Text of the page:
3-4 mies.

3-4 mies.

Kły

3-5 tydz.

3-4 tydz.

3-4 mies.

3-5 mies.

Przedtrzonowce

5-6 tydz.

5-6 tydz

4-5 mies.

4-5 mies.

Trzonowce

-

-

4-6 mies.

4-6 mies.

 

 

First dental procedure How to prepare?

 

Prada:            

Hausier Doctor, I have to admit, that I haven’t brushed my teeth like a good puppy should. I’m afraid that there is plaque on my teeth! Could we probably schedule an appointment, so that I could get my beautiful, healthy smile back again?

 

Dr Wąs:                     

Well, dear Prada, before I perform any dental procedure, you have to schedule a dental consultation, so that we could verify your health. I would do a standard clinical check-up, while you are all conscious, which would focus especially on your mouth, I will draw blood and order an ECG with echocardiogram. If there were any alarming results, I would ask you to do more tests, so that we could exclude any risk of complications after the dental treatment.

 

Prada:

Draw blood? Sounds awful!

 

Dr Wąs:

Oh, be a good girl! I promise that I will be gentle and you won’t feel even a little bit! But remember that for drawing blood you should be on an empty stomach.

 

Prada:

What do you mean “empty stomach”?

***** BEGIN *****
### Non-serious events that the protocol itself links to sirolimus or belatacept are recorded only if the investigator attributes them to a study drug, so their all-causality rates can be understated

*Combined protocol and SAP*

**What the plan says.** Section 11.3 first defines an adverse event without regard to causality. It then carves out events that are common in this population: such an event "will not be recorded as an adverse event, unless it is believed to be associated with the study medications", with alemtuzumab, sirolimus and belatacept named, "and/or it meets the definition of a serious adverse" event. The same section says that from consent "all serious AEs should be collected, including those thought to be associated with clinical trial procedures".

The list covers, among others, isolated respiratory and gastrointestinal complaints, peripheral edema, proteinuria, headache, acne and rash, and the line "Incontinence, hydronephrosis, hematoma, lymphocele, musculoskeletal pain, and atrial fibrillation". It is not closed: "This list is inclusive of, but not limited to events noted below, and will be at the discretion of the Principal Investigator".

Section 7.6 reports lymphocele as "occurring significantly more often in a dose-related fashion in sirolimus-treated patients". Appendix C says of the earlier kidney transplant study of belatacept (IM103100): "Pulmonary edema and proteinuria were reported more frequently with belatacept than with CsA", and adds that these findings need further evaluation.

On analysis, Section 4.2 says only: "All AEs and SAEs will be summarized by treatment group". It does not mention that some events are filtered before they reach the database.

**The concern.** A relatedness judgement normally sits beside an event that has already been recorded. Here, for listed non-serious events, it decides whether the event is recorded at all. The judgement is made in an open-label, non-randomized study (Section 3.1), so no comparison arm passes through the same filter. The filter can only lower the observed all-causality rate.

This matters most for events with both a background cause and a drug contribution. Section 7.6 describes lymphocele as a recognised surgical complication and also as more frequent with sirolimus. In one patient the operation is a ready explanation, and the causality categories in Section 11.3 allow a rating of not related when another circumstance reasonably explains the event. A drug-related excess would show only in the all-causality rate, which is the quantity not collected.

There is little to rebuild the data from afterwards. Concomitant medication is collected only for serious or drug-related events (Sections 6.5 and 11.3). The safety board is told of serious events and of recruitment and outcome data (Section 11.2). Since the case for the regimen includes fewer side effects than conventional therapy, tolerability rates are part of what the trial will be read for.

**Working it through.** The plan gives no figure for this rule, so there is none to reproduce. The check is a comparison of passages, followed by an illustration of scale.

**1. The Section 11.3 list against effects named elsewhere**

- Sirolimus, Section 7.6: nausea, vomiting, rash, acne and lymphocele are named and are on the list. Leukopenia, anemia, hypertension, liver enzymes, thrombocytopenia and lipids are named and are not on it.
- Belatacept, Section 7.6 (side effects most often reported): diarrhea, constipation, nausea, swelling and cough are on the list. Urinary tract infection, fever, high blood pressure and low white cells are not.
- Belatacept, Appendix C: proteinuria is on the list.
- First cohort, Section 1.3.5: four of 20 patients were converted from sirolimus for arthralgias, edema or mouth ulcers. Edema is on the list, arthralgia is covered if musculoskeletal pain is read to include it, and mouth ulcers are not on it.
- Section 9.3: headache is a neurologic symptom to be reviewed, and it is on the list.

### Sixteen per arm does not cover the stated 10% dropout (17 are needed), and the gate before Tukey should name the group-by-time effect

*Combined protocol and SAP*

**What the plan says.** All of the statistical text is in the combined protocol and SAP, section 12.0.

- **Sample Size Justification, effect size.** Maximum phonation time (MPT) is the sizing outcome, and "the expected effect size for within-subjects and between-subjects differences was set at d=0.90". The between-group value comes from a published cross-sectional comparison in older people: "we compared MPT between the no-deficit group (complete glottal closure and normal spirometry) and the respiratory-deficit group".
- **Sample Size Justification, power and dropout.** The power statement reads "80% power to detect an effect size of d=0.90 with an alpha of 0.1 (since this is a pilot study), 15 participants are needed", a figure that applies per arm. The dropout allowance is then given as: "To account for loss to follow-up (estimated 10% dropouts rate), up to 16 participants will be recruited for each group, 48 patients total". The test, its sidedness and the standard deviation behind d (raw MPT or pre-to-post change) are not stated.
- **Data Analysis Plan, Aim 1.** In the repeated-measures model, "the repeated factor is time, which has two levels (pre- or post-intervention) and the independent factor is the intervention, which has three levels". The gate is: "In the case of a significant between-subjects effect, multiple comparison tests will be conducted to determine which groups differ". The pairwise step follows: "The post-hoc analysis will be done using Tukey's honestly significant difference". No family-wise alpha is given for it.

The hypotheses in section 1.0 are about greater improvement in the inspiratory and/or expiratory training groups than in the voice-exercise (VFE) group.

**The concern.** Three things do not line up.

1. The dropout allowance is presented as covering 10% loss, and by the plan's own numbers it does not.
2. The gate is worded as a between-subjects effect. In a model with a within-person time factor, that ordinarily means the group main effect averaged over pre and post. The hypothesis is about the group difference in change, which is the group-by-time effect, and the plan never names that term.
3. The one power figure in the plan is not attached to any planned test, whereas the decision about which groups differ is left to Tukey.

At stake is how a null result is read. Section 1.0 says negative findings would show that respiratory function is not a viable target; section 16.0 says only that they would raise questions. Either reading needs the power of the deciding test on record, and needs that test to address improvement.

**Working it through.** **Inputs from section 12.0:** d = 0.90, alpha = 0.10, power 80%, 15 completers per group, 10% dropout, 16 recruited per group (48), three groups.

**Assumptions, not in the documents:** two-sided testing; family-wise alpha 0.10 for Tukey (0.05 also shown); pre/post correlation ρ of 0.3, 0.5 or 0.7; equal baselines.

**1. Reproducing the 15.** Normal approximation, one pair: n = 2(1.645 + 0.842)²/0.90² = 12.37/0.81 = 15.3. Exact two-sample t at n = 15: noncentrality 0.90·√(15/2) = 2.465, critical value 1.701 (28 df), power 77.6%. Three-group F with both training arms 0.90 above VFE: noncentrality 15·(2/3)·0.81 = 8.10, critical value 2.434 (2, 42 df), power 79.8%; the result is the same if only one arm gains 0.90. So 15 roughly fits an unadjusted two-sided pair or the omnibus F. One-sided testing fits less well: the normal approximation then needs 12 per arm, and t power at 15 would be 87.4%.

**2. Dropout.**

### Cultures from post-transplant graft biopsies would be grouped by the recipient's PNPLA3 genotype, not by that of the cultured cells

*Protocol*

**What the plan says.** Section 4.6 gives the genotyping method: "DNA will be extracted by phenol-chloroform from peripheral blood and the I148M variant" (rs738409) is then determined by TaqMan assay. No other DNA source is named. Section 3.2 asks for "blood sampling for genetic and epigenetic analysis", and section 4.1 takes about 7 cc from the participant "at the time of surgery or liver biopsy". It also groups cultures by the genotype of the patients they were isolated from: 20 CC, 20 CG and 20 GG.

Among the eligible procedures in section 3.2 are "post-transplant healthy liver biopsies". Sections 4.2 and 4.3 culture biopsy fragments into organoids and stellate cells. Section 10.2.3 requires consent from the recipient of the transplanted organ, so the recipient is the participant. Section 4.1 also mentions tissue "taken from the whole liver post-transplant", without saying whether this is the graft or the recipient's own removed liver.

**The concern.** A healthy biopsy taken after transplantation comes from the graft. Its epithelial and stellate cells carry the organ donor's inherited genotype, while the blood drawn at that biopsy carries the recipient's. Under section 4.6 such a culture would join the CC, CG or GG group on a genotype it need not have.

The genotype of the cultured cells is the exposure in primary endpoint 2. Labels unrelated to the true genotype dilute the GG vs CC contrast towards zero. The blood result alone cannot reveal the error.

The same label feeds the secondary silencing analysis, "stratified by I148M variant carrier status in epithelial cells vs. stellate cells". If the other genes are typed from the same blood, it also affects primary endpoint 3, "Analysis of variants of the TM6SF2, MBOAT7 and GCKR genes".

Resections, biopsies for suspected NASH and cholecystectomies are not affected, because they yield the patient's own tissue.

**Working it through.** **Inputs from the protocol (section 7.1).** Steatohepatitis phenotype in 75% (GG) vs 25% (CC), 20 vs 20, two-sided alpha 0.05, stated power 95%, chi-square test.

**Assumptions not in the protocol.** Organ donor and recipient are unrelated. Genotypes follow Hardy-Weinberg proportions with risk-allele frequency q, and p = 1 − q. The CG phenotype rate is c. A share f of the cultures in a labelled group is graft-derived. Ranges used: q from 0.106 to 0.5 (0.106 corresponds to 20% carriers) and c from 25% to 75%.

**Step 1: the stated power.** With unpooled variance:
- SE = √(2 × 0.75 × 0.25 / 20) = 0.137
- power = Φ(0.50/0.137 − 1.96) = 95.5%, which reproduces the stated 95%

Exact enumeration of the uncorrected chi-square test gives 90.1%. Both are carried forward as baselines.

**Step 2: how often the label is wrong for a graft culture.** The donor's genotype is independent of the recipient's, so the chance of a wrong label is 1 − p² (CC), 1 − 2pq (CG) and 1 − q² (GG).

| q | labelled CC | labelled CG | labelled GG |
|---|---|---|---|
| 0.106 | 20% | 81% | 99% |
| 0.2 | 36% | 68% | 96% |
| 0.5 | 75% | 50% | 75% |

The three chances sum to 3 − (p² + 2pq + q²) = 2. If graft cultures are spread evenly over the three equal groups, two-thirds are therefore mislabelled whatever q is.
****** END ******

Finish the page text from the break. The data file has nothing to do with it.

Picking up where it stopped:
Dr Wąs:

That means that you shouldn’t eat 8-10 hours before the examination. Otherwise, the results would not be reliable.

 

Prada:

I understand. What next?

 

Dr Wąs:

Jeśli wszystkie wyniki będą w normie możemy umówić się na zabieg stomatologiczny.

 

Prada:

Should I be “on empty stomach” again?

 

Dr Wąs:

You learn quickly! I’m so proud of you! Yes, you should be on empty stomach (no eating for 8-10 hours before!). Moreover, 2-3 hours before the appointment you should also limit drinking water. Because every dental treatment should be done in full general anaesthetic, you should take your favourite blanket with you. I will wrap you up in it after the treatment, and when you will be waking up, you would feel “like home”, without any unnecessary stress.

 

Prada:

Uff, I feel better already. Thank you for all the wisdom!

 

Dr Wąs:

Be my guest :)

Do cats should brush their teeth as well?

 

Prada:

Doctor, do cats should brush their teeth as well?

 

Dr Wąs:

Of course! Both cats and dogs should brush their teeth every day, no exceptions! Before they reach 6 months of age, all the kittens should already finish their teeth replacement, so the place of the delicate and thinner milk teeth is taken by permanent teeth. Then you should introduce the oral hygiene, because it’s easier for a young kitten to get used to it than for an adult, big cat. But well, to tell you the truth, brushing cats’ teeth is a little more troublesome than when it comes to dogs’ teeth.